Voices and Viewpoints

New Research on Reverse Credit Transfer and the Value of an Associate’s Degree

by Jason L. Taylor / Feb 13, 2019

Reverse credit transfer (also known as reverse transfer) policies and programs are proliferating nationwide. Reverse credit transfer (RCT) refers to “the transfer of credit from a 4-year to a 2-year institution for the purpose of conferring transfer students an associate’s degree” (Taylor, 2016, p. 2-3).

RCT programs and policies expanded and flourished beginning in late 2012 as a result of the Credit When It’s Due (CWID) initiative, a multiyear national effort to support the development of reverse credit transfer policies and programs. Since its launch, my colleague Debra Bragg and I have led the CWID research agenda, and we have written extensively on the initiative (see the CWID websites for reports and papers).

In late 2018 and early 2019, my collaborators and I published two new studies based on CWID data that address a research question of interest since the start of the CWID initiative: How does receiving an associate’s degree after transferring influence students? The first study, published in The Review of Higher Education, is a quantitative examination that used data from two states—Hawaii and Minnesota—to predict how receiving an associate’s degree via RCT influences students’ completion of and retention toward a bachelor’s degree.

The second study, published by the Community College Journal of Research and Practice, is a qualitative analysis that examines how students understand and value an associate’s degree in the context of reverse credit transfer. Collectively, these studies tell an important story about RCT policies and programs and how they influence students or how they could potentially affect students. This piece reviews both studies and shares the implications of the results for policy and practice.

Study One: Modeling the Effect of the Reverse Credit Transfer Associate’s Degree: Evidence from Two States by Jason L. Taylor and Matt S. Giani

In this study, we used logistic regression to examine how receiving an associate’s degree via RCT predicts whether students are retained at the university and/or if they completed a bachelor’s degree. We analyzed data from two states—Hawaii and Minnesota—because they were early implementers of RCT, and we tracked student outcomes two years after implementation.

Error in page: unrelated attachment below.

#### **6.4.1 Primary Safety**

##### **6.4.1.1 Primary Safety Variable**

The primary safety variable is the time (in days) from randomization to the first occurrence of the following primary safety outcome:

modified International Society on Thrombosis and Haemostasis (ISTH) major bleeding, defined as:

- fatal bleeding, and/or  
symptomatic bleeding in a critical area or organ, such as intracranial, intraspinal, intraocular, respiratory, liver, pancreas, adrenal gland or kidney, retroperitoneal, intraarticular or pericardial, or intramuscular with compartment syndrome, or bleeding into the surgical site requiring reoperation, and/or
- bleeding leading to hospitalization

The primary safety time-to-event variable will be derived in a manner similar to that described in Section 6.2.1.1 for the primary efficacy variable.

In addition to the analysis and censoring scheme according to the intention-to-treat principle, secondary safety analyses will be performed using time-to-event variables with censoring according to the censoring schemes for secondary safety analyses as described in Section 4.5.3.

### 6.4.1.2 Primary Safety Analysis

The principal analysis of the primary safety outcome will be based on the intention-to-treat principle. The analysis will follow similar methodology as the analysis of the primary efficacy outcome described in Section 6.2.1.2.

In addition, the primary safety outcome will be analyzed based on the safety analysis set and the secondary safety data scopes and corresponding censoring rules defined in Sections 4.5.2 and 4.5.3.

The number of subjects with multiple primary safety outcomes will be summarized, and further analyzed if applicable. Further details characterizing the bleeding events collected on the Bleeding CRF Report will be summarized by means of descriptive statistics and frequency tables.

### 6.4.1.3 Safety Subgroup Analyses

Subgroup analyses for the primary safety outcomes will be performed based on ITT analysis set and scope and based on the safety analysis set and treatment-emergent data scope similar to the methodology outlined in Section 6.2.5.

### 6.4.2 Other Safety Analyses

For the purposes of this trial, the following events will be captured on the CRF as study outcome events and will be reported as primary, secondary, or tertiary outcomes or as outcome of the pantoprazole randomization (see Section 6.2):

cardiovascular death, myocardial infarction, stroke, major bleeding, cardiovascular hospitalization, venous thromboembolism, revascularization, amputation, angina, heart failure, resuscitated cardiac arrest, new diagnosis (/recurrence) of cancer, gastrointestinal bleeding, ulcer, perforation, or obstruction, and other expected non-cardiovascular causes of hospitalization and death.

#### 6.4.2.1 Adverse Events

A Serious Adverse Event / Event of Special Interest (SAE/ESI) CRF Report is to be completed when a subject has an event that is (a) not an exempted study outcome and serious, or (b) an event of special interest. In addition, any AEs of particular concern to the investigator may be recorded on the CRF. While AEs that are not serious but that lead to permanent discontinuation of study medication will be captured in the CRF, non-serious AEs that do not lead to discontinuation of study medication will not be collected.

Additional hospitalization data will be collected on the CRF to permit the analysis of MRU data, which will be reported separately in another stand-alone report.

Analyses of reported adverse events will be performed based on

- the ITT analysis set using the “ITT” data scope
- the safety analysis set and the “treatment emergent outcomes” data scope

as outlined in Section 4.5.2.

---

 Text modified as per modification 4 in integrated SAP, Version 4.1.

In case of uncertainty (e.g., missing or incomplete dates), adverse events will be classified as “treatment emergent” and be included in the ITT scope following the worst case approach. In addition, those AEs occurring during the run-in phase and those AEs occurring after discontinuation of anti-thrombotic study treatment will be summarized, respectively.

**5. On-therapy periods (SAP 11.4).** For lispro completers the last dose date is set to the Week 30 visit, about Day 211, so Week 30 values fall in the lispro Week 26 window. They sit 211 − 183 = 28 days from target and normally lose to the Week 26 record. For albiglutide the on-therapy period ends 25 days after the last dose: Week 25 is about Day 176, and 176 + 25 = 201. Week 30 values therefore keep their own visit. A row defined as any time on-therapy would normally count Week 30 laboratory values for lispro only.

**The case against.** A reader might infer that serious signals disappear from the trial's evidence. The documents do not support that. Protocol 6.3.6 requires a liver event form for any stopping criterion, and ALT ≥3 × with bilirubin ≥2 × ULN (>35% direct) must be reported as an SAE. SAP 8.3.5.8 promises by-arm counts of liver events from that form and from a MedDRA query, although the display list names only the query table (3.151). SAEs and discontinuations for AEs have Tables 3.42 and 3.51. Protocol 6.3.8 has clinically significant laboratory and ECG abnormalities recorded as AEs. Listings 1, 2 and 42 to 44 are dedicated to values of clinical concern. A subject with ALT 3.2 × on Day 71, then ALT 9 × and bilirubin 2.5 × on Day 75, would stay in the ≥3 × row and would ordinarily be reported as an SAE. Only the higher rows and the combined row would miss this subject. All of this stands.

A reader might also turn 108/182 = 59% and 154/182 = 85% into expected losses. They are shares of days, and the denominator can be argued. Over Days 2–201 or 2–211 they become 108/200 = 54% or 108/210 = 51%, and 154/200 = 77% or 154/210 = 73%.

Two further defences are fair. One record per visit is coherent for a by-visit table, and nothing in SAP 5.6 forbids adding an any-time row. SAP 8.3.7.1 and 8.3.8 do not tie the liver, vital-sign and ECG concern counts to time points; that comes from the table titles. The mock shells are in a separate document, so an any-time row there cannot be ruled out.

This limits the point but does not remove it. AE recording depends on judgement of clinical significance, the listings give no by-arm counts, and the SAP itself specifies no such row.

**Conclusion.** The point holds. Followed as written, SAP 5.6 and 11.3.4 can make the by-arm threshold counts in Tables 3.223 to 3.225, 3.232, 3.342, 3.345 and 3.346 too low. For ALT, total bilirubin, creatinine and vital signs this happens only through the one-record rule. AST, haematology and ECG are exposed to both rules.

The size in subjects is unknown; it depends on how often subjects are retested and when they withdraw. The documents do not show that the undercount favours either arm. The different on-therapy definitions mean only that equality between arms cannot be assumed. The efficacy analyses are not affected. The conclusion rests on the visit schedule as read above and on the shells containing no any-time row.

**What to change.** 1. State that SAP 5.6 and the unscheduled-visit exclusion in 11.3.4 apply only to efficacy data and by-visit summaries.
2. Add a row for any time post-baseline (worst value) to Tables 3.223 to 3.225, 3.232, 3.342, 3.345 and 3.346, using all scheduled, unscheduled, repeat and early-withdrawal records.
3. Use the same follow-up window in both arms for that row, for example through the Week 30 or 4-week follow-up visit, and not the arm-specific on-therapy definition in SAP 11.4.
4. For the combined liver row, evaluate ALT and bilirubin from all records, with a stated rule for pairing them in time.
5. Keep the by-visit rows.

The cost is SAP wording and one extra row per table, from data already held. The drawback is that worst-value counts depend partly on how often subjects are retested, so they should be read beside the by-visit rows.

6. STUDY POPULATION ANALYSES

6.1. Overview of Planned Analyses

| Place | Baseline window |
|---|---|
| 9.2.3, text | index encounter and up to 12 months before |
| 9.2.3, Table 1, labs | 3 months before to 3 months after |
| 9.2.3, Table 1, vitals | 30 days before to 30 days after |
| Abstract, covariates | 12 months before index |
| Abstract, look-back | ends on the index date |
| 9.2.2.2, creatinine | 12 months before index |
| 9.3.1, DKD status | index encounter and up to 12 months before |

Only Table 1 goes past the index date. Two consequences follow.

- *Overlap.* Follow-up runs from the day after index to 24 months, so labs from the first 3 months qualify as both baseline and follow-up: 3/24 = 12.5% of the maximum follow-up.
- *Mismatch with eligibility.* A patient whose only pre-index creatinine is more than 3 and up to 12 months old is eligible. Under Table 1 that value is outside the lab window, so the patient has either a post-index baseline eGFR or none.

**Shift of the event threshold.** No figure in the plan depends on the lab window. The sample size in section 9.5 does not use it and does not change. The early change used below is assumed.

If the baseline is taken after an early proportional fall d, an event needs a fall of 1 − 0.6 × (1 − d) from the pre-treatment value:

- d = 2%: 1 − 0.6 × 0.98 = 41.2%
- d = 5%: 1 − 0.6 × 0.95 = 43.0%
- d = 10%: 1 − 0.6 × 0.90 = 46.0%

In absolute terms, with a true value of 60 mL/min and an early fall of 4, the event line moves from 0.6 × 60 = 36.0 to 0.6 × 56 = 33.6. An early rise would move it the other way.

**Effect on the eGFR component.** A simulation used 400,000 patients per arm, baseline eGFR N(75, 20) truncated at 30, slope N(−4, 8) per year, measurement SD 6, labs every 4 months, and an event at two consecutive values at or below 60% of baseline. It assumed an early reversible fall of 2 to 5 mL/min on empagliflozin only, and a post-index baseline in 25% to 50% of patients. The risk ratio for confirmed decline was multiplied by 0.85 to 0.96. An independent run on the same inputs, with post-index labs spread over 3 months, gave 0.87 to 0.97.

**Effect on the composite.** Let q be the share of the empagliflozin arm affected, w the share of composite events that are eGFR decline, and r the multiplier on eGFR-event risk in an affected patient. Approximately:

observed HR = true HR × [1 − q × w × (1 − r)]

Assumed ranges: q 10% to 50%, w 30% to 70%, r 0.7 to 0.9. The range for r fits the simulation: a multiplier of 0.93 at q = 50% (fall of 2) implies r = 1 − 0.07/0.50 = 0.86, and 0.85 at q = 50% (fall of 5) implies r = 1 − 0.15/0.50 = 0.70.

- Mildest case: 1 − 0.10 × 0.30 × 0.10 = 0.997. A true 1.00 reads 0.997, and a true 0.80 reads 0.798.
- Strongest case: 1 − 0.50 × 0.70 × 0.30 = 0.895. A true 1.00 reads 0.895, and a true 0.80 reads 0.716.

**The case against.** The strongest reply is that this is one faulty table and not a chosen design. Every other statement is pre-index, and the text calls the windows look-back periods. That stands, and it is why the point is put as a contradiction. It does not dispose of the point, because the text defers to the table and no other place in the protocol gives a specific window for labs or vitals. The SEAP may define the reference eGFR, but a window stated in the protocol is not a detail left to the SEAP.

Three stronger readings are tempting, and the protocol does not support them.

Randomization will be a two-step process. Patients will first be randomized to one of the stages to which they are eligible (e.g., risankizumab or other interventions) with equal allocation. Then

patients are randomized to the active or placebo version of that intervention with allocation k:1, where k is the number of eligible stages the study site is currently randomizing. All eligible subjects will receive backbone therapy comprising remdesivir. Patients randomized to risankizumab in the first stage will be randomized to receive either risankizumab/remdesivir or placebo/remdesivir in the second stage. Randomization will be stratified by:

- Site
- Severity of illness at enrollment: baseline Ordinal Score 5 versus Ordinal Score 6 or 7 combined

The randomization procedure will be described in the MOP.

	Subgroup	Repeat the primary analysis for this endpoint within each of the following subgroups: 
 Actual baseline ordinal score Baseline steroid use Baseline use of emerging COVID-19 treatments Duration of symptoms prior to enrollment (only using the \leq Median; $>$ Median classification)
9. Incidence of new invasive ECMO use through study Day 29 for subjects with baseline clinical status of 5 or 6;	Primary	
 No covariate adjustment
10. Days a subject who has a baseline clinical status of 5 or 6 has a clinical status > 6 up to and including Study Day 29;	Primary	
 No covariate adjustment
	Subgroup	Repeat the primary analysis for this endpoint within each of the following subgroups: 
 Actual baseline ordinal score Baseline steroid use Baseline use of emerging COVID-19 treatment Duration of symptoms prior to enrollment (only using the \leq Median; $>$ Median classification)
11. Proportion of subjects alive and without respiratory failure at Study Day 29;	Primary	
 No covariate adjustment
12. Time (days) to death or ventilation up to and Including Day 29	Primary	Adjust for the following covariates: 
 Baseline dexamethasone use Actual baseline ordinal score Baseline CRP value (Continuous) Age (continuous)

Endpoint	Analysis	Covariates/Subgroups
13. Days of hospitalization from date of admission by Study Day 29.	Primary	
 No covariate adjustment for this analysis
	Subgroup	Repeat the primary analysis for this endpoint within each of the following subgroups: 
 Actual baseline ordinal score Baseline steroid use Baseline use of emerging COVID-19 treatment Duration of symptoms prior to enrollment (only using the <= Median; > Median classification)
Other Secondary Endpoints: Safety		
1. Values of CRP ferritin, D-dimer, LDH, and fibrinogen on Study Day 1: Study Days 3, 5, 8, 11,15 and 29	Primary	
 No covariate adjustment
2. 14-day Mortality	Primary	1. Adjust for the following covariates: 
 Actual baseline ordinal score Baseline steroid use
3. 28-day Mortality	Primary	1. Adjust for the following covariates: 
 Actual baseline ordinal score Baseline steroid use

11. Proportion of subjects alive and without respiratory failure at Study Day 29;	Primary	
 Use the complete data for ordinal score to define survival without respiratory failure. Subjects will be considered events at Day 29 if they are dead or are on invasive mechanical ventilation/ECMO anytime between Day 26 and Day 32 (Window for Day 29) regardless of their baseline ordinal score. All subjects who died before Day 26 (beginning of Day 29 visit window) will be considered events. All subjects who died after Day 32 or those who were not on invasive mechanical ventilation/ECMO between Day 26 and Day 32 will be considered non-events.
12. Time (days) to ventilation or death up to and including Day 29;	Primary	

What did we find? We compared RCT recipients of associate’s degrees to several different groups of transfer students. Across both states and most groups, we found that RCT recipients were among the transfer students who had the highest completion rates of bachelor’s degrees. After controlling for other factors that might influence the completion of four-year degrees, we found that RCT positively predicted students’ progress toward a bachelor’s degree in many models. In some regression models, we also found no difference in student outcomes.

What do the results mean? The results should be interpreted with caution because we believe more time is needed to observe student outcomes and that we cannot make causal claims based on these data. That said, we think the results show that RCT is likely to help transfer students make progress toward their bachelor’s degree. That is, receiving an associate’s degree can assist transfer students with completing their bachelor’s degree. During CWID, we frequently heard skepticism from individuals at four-year institutions who were concerned that RCT mostly benefited community colleges and could potentially divert transfer students from their goal of attaining a bachelor’s degree. The evidence from this study should alleviate those concerns.

Study Two: The Value of the Associate’s Degree: Multiple and Contradictory Meanings by Edén Cortes-Lopez and Jason L. Taylor

This study draws from multiple focus groups with transfer students in several states who were part of the CWID initiative. We talked to students because we wanted to understand how those who transferred without an associate’s degree valued such an education, and what receiving a post-transfer associate’s degree would mean to them.